Where he sits there in the shadow of his cave, he can see her dancing among the butterflies in the sun. If he is ready and healed, he will come out and join her. If he is not healed and still attached to the pain of the previous relationship ( I say attached to the pain, not necessarily attached to the woman who caused it) he will watch the new woman, but not join her and tell himself she deserves someone better. He may lose her, he may even lose the love of his life, but we have already been through that discussion.

Hopefully he will man-up and take her, because at this stage of his life he should realise that the right woman, who has also been tempered by life, might just be the best thing that can ever happen to him. It may just be the right woman at the right time, but he is so scared to take the plunge and risk it. He missed out on the love of his life before, does he really want to do it the second time? You do the maths. Last chance at happiness, Odysseus, wake up, nobody is perfect.

Getting back to the process of divorce

Seldom do both parties agree to a divorce simultaneously. Usually one party wants a divorce and the other does not. They may benefit from marriage-termination therapy. Few people realise divorce implies an emotional divorce, a financial divorce and a lifestyle divorce.

Emotional divorce

Emotional divorce implies that the person you relied on is no longer there. The person feels betrayed, angry, sad, lost and perhaps hopeless. This may lead to vindictive, desperate and irrational behaviour. (One woman removed the light bulbs every time the father spent the weekend with the children in the house. He retaliated by disconnecting the geyser.) Years later, people are embarrassed about how they acted out during a divorce.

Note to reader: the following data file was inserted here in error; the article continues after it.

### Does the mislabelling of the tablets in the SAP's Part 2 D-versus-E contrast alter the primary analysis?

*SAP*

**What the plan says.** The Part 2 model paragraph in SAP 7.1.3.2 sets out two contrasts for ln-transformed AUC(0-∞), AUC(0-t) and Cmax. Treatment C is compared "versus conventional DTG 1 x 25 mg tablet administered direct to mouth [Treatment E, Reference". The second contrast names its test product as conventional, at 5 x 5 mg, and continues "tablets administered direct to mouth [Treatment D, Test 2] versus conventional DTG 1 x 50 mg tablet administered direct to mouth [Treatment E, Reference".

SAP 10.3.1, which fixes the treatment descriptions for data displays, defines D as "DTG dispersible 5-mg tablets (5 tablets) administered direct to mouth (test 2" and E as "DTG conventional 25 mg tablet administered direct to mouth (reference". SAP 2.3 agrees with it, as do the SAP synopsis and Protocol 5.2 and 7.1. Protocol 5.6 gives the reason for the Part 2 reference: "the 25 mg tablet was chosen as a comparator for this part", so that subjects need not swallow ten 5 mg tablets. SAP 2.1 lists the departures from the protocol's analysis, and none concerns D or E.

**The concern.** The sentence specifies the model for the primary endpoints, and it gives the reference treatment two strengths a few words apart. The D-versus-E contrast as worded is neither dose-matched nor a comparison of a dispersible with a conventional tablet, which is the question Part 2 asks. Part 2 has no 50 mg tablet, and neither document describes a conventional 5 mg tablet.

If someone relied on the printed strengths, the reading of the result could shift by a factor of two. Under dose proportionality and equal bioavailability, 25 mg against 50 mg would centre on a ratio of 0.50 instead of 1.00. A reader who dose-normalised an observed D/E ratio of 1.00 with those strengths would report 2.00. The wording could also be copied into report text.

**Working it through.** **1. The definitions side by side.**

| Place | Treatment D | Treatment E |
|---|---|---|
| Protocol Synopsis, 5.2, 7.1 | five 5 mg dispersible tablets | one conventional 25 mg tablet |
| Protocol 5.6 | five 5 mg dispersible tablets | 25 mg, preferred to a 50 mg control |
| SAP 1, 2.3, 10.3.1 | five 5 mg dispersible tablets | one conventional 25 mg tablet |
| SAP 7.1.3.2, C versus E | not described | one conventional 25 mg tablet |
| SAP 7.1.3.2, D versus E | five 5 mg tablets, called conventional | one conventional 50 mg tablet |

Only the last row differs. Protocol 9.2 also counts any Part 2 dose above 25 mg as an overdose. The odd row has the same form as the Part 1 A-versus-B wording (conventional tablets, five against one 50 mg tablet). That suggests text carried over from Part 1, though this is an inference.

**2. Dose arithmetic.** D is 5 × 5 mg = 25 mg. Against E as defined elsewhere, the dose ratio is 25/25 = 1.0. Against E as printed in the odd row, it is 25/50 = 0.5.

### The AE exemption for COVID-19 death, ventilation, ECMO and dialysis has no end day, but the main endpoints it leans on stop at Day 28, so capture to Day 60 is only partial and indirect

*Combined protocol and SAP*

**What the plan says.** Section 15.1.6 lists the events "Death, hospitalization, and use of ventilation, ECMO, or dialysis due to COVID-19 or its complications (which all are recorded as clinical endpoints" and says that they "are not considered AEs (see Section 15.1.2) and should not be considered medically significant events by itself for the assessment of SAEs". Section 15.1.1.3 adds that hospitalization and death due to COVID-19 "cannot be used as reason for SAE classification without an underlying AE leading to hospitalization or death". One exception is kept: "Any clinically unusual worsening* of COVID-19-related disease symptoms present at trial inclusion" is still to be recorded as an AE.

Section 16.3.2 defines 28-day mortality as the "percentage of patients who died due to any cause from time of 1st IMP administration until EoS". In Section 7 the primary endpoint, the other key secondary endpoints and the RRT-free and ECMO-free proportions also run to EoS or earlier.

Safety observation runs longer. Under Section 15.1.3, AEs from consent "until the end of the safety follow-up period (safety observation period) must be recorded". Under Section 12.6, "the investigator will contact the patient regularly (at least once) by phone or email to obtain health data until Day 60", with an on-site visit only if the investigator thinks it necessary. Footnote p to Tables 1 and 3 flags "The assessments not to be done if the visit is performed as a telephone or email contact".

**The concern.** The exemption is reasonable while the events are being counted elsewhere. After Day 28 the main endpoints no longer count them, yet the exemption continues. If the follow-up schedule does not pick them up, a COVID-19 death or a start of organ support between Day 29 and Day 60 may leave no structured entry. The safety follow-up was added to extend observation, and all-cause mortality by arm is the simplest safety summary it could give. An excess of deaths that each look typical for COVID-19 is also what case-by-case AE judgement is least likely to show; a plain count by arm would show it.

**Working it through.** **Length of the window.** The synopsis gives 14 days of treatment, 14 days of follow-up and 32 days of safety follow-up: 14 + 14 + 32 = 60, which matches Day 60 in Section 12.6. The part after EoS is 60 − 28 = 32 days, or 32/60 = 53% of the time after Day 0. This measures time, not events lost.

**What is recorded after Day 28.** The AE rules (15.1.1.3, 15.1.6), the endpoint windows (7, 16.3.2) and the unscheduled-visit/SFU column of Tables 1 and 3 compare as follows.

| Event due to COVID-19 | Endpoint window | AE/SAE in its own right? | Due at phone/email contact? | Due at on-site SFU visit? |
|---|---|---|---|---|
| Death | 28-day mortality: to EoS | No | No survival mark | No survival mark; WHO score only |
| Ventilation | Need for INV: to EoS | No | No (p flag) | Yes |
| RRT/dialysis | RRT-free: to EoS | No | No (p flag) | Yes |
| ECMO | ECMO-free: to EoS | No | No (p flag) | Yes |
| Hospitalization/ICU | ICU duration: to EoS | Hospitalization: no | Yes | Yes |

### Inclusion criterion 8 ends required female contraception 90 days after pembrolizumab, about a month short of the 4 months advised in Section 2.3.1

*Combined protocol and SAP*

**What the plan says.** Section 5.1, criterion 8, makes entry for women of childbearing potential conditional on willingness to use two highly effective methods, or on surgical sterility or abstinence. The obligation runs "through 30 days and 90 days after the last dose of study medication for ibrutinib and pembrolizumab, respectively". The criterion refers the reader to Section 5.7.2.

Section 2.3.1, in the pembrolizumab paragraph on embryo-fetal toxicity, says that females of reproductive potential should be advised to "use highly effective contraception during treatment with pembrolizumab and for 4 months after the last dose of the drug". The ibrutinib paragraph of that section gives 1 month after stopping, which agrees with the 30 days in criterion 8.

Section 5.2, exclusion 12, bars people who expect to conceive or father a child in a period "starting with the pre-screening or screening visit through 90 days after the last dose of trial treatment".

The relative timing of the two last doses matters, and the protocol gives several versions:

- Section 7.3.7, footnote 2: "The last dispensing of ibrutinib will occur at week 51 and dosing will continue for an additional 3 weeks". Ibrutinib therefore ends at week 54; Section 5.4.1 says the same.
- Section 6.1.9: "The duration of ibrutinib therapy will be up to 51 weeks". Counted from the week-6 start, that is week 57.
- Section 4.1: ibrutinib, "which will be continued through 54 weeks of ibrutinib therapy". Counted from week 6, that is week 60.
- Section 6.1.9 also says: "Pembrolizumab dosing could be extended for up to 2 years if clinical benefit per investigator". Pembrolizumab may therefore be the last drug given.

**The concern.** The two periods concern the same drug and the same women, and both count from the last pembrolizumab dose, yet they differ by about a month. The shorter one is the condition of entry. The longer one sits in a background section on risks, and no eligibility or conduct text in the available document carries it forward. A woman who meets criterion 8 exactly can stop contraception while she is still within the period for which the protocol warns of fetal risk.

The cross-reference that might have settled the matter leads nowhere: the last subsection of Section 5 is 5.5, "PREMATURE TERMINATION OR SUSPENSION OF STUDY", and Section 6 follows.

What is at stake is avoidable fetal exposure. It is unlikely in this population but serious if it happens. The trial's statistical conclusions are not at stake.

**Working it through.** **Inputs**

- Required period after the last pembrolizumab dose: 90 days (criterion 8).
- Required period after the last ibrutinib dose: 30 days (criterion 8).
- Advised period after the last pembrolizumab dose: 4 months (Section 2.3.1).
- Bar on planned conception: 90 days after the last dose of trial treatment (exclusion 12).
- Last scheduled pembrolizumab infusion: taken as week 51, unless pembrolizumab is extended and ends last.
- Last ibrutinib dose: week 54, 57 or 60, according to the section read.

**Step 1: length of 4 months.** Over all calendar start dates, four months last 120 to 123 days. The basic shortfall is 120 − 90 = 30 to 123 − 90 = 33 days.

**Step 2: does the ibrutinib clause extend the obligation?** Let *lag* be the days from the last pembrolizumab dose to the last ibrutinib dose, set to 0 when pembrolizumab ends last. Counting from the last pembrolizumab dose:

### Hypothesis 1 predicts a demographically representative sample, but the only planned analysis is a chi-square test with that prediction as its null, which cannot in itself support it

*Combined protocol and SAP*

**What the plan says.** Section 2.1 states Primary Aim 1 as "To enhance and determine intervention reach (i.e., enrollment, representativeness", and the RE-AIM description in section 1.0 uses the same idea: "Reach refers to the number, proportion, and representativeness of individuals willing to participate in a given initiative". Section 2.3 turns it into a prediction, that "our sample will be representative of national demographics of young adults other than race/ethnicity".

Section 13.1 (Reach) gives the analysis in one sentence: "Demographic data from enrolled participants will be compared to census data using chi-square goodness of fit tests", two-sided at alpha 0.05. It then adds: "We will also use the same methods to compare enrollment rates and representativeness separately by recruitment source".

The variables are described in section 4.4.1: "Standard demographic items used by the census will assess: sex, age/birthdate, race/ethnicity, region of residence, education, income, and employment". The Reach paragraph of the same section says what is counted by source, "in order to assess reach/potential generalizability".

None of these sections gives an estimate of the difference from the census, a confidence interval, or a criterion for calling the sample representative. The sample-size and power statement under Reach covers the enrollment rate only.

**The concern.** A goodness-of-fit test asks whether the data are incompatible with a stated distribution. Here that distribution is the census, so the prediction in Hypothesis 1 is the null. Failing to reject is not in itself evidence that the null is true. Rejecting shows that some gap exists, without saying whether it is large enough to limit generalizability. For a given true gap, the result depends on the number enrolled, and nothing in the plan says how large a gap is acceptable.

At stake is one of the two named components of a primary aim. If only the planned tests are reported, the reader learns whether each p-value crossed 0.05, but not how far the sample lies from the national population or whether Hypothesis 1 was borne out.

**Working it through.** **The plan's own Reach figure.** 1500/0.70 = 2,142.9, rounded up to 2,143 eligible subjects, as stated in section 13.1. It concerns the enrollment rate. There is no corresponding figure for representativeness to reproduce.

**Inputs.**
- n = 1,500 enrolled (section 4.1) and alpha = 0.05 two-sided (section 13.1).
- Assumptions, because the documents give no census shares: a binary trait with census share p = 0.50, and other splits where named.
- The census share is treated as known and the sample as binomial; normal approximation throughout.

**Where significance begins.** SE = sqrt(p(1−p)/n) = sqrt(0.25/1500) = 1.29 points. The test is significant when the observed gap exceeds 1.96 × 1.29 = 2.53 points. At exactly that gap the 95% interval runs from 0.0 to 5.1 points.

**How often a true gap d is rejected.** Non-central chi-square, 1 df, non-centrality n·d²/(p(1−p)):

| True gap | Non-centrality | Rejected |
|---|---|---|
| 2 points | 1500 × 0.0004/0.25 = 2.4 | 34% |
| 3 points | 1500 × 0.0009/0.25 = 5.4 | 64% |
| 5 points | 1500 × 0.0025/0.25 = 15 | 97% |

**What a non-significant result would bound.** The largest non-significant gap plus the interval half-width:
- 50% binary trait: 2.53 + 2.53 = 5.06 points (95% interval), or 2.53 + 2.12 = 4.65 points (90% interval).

Many women remain emotionally dependent on their ex-husbands. They still expect him to come to the rescue when they encounter problems and many women actually create problems to force the men to come to the rescue. They still expect him to come and help when the car breaks down. (Call the AA).

Some men remain emotionally dependent on their ex-wives and need her approval on every major decision he makes. Part of the emotional divorce is to learn to cope on an emotionally independent level, to deal with the loneliness and to find new meaning in life, cultivate new friendships and eventually to re-establish and redefine a different relationship with the ex, especially if there are children involved. It also implies establishing some sort of relationship with the ex’s new partners, respectively.

Financial divorce

Financial divorce implies maintenance, setting up trusts, changing wills, transferring ownership of cars, title deeds, selling and buying properties and disentangling often enmeshed financial arrangements. Divorce usually means a lowering in the living standards of all involved. Financial implications also imply some of the women who were dependent on their husbands, now have to learn to manage their own finances and retirement portfolios. It may imply setting up her own medical aid, car and house insurance, bank accounts, etc. This may be daunting at first, but ultimately liberating too. It may also imply returning to or entering the job market.